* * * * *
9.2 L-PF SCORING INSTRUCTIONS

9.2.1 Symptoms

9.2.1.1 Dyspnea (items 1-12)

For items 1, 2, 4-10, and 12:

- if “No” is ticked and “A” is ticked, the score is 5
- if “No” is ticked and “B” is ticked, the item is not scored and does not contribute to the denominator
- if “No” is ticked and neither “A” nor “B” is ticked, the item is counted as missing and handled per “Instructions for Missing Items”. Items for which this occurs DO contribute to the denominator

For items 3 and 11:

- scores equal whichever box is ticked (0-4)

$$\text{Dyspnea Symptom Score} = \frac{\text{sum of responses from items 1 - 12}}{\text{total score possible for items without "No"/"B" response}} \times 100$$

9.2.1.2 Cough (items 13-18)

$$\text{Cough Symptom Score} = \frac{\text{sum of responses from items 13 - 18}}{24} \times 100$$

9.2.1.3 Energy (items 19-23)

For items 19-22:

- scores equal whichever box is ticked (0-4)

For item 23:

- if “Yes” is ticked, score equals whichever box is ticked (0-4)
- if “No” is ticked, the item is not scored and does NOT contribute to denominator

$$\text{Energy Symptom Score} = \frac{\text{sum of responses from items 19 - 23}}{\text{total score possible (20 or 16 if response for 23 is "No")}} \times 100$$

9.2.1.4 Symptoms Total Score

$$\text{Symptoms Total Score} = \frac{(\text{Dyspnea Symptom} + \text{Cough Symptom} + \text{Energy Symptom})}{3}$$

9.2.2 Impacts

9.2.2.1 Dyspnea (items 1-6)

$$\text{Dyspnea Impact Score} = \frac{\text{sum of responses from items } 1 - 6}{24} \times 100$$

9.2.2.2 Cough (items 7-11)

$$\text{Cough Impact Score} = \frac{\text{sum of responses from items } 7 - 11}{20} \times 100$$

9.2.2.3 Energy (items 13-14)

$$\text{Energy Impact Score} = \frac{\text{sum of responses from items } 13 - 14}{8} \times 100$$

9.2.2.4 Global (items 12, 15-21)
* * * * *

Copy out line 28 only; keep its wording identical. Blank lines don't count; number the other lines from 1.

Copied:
$$\text{Energy Impact Score} = \frac{\text{sum of responses from items } 13 - 14}{8} \times 100$$